A natural treasure

THE BALTIMORE SUN

It's 7:45 p.m. Cool breezes chase away the warmth of a late spring day and the sky is shading to lavender, with orange clouds that look lit from within.

Hundreds of people have chosen to spend this magical time of day in one of Howard County's most beautiful and inviting places: Centennial Park.

And that's not surprising. Since it opened in 1986, the 325-acre park has been wildly popular, attracting about 1.8 million visitors a year, according to Gary Arthur, director of Howard County's Department of Recreation and Parks.

They come to fish, picnic, bird-watch, run, walk - with and without dogs - boat, play sports, pitch horseshoes, climb the playground and enjoy scenery not found anywhere else in the county.

And this week they will come to the park - between Centennial Lane, Route 108 and Old Annapolis Road - for the start of the 10-week Sunset Serenades Wednesday-night concert series near the dock. The Seldom Scene, playing progressive bluegrass, will open this year's series at 7 p.m. Wednesday.

Signs of the park's popularity are easy to see. Pavilions where people hold gatherings are booked far in advance, and there always is activity around the 2.3-mile path around the lake. In fact, Arthur said, "We're trying to develop things to relieve Centennial."

He noted that 3,000 games a year are played on the seven athletic fields, organized by the Department of Recreation and Parks or by youth organizations such as the Columbia Baseball Association.

"We turn people away," Arthur said. "It's booked solid." And because of the heavy use, the fields are "not in the best of shape," he said.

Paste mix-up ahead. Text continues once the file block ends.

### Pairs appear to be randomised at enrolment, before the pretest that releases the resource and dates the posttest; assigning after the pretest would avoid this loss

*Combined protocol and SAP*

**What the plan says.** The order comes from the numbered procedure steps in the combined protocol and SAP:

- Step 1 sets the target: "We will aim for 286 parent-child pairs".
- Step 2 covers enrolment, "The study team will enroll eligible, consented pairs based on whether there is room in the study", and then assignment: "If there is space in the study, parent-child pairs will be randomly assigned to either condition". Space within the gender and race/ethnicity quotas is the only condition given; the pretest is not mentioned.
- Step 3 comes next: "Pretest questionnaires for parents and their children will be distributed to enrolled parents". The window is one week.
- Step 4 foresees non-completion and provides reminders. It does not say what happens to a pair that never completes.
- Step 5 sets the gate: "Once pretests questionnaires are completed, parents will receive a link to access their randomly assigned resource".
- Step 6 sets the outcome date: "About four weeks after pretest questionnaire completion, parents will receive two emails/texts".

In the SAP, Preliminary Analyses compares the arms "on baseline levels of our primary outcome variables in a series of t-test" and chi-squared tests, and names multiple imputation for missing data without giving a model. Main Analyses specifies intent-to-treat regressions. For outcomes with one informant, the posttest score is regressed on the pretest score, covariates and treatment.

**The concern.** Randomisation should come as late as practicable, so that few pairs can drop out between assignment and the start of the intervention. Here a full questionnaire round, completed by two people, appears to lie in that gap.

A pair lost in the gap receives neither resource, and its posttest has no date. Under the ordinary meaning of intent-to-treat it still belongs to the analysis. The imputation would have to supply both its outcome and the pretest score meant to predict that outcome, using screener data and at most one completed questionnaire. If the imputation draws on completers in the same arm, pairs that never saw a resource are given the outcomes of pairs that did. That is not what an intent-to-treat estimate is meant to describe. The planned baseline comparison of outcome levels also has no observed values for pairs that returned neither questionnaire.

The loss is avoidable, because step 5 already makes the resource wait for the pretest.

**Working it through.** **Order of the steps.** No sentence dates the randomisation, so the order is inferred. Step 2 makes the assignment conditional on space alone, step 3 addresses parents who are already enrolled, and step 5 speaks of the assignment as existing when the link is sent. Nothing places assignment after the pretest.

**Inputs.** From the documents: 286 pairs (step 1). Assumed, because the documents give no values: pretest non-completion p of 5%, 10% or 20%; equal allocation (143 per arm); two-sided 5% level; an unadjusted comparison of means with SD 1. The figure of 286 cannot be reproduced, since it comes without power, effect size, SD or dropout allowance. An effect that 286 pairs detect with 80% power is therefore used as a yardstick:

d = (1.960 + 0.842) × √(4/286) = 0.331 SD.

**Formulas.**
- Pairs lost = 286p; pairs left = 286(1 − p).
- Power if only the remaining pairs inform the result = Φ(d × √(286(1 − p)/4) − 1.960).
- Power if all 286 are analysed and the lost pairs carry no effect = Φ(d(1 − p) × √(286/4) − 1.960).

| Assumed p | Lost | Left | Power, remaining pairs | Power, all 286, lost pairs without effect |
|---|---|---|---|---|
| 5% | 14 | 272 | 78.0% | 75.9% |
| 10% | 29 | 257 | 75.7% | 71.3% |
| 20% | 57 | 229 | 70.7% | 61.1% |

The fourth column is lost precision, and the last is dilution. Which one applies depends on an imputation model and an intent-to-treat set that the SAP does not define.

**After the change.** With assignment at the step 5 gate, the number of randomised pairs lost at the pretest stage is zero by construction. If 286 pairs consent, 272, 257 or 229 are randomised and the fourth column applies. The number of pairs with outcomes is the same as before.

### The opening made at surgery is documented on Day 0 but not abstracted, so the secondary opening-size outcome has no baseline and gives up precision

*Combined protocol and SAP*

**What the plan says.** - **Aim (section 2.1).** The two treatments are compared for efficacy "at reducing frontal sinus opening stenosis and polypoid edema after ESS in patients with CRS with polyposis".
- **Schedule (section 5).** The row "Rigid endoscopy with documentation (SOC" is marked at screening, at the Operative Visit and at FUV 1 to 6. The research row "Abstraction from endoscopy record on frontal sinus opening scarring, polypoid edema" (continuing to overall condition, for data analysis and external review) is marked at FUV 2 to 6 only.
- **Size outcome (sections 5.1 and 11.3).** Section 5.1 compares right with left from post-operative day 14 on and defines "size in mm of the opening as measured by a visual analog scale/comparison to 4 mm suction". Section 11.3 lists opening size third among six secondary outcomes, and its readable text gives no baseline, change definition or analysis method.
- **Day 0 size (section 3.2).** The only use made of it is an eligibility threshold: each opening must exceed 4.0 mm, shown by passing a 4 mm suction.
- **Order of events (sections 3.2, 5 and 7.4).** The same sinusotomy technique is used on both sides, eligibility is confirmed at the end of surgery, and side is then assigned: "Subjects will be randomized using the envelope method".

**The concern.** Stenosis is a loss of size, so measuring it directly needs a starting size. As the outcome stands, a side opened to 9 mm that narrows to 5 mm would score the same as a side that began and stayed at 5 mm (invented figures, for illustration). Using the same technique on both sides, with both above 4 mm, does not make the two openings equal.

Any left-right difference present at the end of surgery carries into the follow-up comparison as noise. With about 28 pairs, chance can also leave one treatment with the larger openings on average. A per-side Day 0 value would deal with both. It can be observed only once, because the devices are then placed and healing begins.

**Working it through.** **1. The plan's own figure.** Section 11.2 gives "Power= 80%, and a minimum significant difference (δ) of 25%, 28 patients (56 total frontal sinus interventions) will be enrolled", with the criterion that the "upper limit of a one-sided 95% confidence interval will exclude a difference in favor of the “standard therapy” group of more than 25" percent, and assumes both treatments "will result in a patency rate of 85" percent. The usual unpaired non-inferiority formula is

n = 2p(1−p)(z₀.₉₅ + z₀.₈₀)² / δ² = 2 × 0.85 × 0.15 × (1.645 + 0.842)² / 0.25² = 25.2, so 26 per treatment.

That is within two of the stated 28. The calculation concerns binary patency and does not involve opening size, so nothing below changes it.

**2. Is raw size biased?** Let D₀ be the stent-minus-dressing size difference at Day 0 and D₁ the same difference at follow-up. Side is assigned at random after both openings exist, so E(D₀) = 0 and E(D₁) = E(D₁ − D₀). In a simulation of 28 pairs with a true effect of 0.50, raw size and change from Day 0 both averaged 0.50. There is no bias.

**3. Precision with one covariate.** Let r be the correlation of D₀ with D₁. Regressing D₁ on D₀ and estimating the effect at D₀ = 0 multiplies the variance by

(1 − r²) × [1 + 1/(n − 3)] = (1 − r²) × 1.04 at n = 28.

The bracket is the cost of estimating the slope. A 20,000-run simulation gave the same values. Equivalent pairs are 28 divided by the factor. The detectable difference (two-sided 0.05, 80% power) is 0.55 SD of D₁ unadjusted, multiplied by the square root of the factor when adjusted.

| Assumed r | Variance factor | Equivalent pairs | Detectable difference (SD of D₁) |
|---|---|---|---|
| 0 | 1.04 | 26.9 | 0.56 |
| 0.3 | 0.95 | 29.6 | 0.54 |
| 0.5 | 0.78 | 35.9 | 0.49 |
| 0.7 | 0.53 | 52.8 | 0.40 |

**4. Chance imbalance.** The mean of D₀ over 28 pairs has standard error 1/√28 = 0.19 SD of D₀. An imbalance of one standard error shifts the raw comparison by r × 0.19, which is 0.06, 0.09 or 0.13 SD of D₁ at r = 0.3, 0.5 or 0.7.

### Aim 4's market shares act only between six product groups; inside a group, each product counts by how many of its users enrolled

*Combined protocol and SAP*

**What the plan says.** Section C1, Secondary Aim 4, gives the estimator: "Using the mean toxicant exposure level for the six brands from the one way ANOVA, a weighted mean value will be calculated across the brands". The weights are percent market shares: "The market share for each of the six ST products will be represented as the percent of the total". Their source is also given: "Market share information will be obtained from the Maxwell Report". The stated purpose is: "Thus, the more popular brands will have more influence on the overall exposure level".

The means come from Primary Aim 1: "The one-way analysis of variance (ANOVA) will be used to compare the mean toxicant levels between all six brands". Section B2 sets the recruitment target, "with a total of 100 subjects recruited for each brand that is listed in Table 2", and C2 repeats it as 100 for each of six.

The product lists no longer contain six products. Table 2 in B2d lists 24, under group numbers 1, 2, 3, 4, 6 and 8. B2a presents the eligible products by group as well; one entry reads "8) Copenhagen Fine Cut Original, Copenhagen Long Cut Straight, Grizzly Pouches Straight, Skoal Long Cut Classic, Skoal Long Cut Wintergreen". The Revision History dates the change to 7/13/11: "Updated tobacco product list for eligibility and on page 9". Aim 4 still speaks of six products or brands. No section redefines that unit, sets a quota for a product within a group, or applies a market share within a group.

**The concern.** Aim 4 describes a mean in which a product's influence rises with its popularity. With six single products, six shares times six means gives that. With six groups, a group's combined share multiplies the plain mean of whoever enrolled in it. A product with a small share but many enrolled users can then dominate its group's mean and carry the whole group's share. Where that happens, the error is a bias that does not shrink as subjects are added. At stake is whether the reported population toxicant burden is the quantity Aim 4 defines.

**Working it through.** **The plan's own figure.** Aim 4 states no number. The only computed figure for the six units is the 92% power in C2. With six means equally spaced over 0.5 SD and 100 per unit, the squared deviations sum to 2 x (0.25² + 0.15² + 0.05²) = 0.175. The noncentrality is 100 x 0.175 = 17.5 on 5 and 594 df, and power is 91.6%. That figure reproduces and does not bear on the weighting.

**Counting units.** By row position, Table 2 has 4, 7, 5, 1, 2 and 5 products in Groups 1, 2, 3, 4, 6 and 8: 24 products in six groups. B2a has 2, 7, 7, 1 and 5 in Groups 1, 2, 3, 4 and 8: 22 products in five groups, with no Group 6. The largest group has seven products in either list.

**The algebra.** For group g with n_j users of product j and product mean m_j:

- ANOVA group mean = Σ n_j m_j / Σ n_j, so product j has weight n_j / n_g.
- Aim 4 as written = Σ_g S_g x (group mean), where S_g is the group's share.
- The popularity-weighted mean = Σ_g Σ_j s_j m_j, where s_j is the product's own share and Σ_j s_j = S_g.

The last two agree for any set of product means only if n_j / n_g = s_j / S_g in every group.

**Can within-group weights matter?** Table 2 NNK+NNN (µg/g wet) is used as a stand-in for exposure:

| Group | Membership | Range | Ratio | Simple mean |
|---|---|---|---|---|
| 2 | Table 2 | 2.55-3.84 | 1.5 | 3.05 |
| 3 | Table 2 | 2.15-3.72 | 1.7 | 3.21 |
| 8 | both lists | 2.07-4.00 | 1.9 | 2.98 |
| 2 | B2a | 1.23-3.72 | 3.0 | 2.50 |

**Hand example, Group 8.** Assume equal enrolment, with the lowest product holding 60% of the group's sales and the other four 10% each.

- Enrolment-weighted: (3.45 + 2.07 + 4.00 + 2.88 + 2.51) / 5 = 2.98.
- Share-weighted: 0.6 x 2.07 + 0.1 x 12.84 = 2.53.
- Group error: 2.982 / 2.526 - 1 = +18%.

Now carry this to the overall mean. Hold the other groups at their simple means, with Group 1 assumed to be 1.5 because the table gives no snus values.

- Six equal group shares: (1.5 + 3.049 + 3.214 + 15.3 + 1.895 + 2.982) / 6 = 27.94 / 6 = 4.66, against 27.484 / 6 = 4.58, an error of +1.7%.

Arthur added that he hopes one of the two multipurpose grass fields at the park will have synthetic turf by next spring.

Park officials also have started limiting fundraising events such as 5K races and walkathons to three times a month. Though supporting local charities is important, Arthur said, the events fill up the park and tax the department's staff.

Also helping to relieve Centennial are two parks that recently opened.

Meadowbrook Park, located behind Long Gate shopping center, has a 10,000-square-foot playground, the largest in the county, with more than 500 components, Arthur said. It also has tennis courts, basketball courts, three diamonds, a multipurpose field and a 2.4-mile path through "some very attractive wetlands," which should draw walkers away from Centennial, he said.

Western Regional Park in Glenwood is about halfway completed. It has two multipurpose fields, three diamonds, two basketball courts and a playground.

Still, on a recent spring night, there was room to spread out one's arms at Centennial and breathe in the cool night air.